University of Georgia Cooperative Extension and the Georgia Department of Agriculture will host a free one-day workshop for produce farmers on Thursday, March 14, at Little Ocmulgee State Park in Helena, Georgia.
With the growth and increased marketability of the state’s wine industry, Athens, Georgia, is hosting new conferences that will focus on how to create quality fruit and turn it into a palatable beverage. The Southeastern Regional New Grape Growers Conference will be held at the University of Georgia’s South Milledge Greenhouse Complex in Athens on Dec. 11.
University of Georgia scientists are assisting in a study to find a cantaloupe variety with less netting on the rind in the hopes that the fruit will be less susceptible to the bacteria or pathogens that settle in the netting on the outside of the fruit.
University of Georgia horticulturists Rachel Itle and Dario Chavez recently travelled to Australia to collect seeds from wild raspberries and peaches to bring back to the UGA Griffin campus. As scientists in the College of Agricultural and Environmental Sciences, Itle and Chavez research Georgia-grown fruit.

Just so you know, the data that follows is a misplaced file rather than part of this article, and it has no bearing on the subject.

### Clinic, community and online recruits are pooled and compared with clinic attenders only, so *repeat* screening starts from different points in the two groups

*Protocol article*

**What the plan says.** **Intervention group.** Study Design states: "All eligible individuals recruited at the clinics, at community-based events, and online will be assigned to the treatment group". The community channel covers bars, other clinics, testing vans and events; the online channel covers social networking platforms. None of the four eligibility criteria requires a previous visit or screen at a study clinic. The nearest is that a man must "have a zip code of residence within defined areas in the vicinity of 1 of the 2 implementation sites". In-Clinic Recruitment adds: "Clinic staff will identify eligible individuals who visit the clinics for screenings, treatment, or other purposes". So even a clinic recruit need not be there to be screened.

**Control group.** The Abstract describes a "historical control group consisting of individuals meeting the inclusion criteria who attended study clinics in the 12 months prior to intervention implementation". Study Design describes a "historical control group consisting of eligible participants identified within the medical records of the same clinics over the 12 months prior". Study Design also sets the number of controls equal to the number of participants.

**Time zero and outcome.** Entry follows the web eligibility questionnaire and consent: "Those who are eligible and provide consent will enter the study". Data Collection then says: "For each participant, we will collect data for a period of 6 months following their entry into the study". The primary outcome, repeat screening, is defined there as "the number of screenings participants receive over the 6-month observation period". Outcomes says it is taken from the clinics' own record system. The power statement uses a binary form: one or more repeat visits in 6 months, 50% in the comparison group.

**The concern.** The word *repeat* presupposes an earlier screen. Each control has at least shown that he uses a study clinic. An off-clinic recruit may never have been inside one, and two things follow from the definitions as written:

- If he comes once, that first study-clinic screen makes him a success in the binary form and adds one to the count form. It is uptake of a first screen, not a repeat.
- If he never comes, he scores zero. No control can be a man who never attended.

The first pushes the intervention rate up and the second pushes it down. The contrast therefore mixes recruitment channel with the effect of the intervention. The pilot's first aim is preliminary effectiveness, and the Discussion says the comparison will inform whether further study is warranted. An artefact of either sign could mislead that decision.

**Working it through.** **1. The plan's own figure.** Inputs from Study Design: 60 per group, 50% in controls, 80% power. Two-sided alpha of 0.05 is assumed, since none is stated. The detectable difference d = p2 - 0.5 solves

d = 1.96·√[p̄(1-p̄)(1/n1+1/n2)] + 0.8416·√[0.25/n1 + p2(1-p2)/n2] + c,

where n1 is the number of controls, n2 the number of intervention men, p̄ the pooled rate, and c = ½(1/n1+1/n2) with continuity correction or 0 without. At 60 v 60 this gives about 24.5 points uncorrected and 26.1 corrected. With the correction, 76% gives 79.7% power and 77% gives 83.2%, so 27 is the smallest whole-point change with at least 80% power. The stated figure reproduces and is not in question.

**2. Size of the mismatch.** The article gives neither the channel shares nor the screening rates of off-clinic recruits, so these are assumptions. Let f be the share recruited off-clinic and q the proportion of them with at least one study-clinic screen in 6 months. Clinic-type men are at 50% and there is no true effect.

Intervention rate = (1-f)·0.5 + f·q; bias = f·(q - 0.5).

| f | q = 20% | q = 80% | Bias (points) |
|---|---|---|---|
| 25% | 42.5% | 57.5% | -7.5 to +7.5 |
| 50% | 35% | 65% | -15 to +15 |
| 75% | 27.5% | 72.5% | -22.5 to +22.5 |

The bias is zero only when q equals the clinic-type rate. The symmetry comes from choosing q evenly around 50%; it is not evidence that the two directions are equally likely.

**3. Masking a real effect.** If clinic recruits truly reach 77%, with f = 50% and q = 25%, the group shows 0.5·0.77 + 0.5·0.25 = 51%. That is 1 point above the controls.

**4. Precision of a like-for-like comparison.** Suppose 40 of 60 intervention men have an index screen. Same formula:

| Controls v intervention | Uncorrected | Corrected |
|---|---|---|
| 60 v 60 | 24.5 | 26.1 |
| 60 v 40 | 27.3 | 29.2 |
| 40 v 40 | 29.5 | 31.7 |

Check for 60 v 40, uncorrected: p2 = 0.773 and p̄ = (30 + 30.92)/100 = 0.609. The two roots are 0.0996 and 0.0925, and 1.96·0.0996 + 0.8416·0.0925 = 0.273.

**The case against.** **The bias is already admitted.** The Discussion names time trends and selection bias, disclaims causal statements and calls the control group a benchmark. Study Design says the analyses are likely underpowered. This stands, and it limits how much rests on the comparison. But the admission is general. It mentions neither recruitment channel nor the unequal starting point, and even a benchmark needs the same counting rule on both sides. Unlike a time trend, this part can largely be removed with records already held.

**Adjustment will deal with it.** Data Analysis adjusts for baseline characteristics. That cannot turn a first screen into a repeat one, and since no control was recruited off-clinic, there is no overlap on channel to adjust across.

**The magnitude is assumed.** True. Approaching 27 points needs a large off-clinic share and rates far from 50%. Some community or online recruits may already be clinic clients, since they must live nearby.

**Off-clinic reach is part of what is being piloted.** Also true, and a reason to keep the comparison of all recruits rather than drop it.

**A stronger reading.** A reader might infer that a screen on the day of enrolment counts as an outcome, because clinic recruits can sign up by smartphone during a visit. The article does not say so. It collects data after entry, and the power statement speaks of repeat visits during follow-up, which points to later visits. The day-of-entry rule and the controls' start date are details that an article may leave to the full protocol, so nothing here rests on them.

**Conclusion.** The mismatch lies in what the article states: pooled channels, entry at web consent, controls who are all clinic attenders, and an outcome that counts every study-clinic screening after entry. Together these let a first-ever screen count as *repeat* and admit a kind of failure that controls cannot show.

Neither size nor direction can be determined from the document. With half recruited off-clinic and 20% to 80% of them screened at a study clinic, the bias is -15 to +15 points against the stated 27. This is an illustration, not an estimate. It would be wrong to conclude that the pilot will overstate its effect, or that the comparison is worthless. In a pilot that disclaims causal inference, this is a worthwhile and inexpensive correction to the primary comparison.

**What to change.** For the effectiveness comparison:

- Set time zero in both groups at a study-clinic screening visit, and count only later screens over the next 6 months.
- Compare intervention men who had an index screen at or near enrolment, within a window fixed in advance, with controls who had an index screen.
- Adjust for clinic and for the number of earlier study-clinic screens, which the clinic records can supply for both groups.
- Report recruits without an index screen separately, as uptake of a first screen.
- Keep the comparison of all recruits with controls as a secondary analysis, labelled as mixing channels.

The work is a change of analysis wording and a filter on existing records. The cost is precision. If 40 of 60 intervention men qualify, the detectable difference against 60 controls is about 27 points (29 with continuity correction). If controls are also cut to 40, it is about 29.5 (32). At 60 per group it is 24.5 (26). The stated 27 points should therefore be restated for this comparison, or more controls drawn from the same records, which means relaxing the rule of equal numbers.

Water summits in Tifton, Georgia, this week and across the U.S. provide fruit and vegetable growers with an opportunity to discuss water use on farms and simplification of existing water regulation standards with Food and Drug Administration (FDA) officials.
Georgia’s whitetail deer have reached a nutritional stress period and the current drought situation only compounds the issue. There tends to be two nutritional stress periods during the year for whitetail: the end of summer and the end of winter. Right now, we are at the precipice of the winter stress period.
Welcome rains during December 2016 and the first week of 2017 are providing hope for Georgia farmers looking for relief from a statewide severe drought, according to Pam Knox, University of Georgia agricultural climatologist and UGA Cooperative Extension specialist.
University of Georgia and University of Florida researchers are testing the Strawberry Advisory System in Georgia strawberry fields. SAS, an app created, in part, by UF plant pathologist Natalia Peres, uses temperature and leaf moisture monitors to recommend when farmers should spray for Botrytis and anthracnose, two fungi that cause fruit rot on strawberries.